They do a lot of harm. I personally think that these essentialist views of sex and gender are mystical, magical thinking and not founded in reality, or else over-simplifications by people only think in black or white, male or female. Some people just don’t fit into the categories these people have in their heads and they can’t deal with that.

Forcing people into boxes where they don’t belong is harmful. There are psychological implications, especially for young trans people where the attempted suicide rate is nearly 50%. When young trans kids are accepted as they are the outcome is the same as if they were cis kids. Suicidal ideation in the trans population is over 80% because of the hostility of society, and the rate of assaults and attacks on trans people is incredibly high. 1 in 8 trans women of colour will die violently.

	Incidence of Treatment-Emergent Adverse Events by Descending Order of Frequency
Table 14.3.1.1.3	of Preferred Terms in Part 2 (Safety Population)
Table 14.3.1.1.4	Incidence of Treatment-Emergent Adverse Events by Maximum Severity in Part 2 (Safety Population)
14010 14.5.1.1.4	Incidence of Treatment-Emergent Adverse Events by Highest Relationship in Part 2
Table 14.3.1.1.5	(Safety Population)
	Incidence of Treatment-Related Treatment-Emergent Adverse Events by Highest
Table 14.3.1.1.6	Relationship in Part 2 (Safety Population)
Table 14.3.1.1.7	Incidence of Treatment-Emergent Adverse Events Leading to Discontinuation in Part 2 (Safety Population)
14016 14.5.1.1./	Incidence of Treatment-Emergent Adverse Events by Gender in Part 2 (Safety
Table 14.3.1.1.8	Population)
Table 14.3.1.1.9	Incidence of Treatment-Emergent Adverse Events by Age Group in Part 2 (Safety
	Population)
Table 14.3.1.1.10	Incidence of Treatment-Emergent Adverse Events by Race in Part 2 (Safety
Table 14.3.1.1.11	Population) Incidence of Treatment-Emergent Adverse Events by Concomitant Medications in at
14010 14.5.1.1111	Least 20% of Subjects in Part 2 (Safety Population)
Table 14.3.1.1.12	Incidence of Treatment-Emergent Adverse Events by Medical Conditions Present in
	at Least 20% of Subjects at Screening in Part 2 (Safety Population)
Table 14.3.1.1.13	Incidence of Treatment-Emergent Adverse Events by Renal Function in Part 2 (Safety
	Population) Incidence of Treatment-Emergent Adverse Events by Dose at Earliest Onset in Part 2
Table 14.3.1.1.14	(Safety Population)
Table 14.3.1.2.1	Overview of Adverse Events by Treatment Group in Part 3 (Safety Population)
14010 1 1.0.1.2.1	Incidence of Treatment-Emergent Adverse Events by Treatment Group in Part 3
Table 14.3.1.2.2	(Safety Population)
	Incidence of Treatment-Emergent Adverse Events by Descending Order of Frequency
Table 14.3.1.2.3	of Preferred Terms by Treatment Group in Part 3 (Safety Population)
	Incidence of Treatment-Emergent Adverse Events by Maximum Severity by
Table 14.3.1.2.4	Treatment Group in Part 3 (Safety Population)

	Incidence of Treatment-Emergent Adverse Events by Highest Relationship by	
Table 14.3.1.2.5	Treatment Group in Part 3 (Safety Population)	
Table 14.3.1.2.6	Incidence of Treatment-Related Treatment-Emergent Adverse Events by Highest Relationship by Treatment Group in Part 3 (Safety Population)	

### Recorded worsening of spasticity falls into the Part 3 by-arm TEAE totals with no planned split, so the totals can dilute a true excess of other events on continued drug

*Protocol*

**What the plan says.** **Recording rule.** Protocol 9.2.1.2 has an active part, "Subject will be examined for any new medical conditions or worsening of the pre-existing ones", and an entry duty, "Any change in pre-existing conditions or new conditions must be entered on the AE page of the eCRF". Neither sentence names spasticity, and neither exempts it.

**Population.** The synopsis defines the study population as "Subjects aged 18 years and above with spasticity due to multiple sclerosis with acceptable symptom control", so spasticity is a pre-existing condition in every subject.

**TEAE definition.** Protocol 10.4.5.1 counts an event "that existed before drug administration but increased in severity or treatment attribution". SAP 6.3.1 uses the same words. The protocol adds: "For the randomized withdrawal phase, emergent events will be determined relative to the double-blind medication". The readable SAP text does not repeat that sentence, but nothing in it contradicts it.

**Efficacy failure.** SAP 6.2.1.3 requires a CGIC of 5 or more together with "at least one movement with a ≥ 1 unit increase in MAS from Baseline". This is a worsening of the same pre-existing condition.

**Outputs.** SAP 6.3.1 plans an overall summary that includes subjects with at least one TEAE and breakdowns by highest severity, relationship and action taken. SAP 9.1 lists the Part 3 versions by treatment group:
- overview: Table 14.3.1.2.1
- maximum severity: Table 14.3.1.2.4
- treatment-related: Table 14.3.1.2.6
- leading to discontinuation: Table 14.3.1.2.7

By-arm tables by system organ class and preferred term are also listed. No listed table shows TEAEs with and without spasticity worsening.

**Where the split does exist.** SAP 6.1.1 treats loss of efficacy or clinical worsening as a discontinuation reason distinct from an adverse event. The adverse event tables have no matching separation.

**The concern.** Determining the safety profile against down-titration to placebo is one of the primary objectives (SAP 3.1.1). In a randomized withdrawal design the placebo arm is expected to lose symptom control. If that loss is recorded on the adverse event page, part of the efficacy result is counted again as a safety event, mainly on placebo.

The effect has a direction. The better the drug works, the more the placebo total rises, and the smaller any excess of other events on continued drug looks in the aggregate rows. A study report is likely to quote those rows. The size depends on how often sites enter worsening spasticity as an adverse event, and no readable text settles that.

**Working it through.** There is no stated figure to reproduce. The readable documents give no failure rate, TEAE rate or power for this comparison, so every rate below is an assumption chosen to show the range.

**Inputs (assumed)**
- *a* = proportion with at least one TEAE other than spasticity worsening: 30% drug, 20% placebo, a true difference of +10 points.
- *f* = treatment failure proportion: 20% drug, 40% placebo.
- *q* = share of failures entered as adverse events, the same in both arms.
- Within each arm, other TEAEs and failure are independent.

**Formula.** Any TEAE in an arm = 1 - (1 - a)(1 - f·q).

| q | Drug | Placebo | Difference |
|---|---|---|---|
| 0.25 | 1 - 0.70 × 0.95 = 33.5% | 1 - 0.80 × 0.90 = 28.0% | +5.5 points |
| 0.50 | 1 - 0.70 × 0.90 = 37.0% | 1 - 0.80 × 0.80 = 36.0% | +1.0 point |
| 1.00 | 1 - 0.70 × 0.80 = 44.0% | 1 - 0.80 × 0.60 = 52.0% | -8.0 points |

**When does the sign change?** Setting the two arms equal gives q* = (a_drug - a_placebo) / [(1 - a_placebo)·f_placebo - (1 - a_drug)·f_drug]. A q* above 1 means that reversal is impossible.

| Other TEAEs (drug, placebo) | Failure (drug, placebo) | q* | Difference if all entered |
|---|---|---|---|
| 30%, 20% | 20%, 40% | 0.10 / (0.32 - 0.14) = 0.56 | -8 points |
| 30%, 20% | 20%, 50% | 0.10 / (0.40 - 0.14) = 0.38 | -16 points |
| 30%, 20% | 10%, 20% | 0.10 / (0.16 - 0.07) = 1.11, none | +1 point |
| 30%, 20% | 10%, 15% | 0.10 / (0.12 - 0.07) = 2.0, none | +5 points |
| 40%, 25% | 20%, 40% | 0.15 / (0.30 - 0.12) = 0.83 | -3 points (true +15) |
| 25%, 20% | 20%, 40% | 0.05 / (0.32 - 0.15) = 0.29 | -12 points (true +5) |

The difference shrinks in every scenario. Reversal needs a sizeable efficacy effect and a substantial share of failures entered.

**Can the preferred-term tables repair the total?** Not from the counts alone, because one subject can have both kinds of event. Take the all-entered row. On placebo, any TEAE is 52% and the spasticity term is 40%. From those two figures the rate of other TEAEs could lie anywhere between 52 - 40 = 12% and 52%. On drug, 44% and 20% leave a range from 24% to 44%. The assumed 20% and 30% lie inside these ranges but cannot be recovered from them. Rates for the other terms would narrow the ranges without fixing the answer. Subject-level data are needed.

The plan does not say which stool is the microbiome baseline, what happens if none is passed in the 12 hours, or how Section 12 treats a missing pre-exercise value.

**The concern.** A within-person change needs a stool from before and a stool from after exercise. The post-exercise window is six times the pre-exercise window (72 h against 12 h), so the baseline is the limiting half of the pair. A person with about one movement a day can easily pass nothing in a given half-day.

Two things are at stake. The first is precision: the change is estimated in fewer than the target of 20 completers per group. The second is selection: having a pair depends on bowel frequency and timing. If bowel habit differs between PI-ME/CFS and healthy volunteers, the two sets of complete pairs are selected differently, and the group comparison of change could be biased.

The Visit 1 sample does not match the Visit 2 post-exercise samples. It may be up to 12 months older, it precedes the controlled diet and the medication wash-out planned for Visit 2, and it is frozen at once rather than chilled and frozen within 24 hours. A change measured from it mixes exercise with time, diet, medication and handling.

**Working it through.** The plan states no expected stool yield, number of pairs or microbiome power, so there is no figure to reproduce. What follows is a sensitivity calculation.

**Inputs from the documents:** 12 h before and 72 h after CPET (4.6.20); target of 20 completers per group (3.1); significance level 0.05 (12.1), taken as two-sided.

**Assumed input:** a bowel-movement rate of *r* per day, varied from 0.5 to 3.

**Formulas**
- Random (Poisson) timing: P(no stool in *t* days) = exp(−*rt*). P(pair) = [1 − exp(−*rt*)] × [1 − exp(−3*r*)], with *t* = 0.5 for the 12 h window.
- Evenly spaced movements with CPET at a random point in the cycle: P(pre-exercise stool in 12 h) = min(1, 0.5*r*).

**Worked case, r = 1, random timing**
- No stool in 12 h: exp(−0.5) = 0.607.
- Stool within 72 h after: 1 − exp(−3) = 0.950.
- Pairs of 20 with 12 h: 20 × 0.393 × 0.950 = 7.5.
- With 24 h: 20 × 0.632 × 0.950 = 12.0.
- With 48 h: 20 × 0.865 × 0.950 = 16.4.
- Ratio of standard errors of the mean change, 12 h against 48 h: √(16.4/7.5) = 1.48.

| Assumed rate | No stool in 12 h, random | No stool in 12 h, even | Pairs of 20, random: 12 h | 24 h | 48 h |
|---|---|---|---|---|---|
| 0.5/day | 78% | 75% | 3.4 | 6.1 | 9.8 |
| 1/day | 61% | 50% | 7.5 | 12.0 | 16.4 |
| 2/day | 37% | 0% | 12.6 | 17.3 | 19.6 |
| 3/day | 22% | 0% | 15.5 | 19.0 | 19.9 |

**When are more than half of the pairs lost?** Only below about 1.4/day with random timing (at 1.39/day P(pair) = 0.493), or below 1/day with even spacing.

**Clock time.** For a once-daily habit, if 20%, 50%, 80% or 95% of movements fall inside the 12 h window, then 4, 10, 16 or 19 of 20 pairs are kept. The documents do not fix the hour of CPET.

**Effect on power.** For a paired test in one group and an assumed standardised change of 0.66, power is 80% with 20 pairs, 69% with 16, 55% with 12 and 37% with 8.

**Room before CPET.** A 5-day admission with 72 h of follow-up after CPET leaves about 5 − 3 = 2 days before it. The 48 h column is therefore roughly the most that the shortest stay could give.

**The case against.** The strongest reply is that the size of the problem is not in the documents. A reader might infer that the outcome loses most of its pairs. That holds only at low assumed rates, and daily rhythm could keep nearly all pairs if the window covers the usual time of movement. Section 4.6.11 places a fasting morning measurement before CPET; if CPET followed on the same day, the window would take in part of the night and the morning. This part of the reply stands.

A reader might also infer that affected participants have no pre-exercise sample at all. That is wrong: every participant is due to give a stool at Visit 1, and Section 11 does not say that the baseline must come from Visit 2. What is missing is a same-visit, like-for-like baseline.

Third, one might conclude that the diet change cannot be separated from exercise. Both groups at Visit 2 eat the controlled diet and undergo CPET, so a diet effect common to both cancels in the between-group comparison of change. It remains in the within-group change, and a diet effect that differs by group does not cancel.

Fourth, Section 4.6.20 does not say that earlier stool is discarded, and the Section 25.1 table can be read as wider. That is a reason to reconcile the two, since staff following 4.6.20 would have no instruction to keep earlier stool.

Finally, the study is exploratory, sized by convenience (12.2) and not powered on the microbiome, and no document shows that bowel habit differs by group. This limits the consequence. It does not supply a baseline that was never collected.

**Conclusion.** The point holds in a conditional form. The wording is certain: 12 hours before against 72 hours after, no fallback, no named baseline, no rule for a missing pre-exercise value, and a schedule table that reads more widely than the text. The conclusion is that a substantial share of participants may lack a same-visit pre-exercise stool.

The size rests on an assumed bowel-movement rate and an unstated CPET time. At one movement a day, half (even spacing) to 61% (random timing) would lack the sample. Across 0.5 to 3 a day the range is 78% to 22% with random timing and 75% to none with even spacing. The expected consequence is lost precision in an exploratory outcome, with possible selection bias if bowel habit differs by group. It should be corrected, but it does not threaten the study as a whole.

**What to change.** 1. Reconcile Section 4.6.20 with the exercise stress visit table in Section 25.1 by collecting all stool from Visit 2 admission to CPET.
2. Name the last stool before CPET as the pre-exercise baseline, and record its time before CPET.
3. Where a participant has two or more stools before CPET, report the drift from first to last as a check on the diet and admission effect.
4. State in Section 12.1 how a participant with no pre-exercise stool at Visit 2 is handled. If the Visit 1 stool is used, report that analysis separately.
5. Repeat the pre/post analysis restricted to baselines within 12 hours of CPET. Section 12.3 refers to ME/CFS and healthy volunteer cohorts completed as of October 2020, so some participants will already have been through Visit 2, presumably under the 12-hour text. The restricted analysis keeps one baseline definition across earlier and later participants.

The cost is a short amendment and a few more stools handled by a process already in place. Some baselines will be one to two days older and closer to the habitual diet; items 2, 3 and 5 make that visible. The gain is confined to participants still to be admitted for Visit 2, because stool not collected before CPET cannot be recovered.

So it’s really a human rights issue. And what do you think about the level of debate so far?

There is no consideration for trans people as people. The debate is all about, should they exist or shouldn’t they? There is a real lack of acceptance. Trans people are people and generally they just want to get on with their lives, but then there are those who want them to be rejected. I feel like it’s a persecuted population and I get upset about this. Gay rights is probably about 30 years ahead of trans rights, but now with the rise of the far right, all rights are being rolled back. And this is a concern. If you support taking rights away from a minority group then they’ll be after yours next.

(photo credit: Ruth EJ Booth)

The Scottish Government review:

Engender blog:

Trans mental health study: suicidal ideation in 84% of trans people

Stonewall schools study: 45% of trans pupils have attempted suicide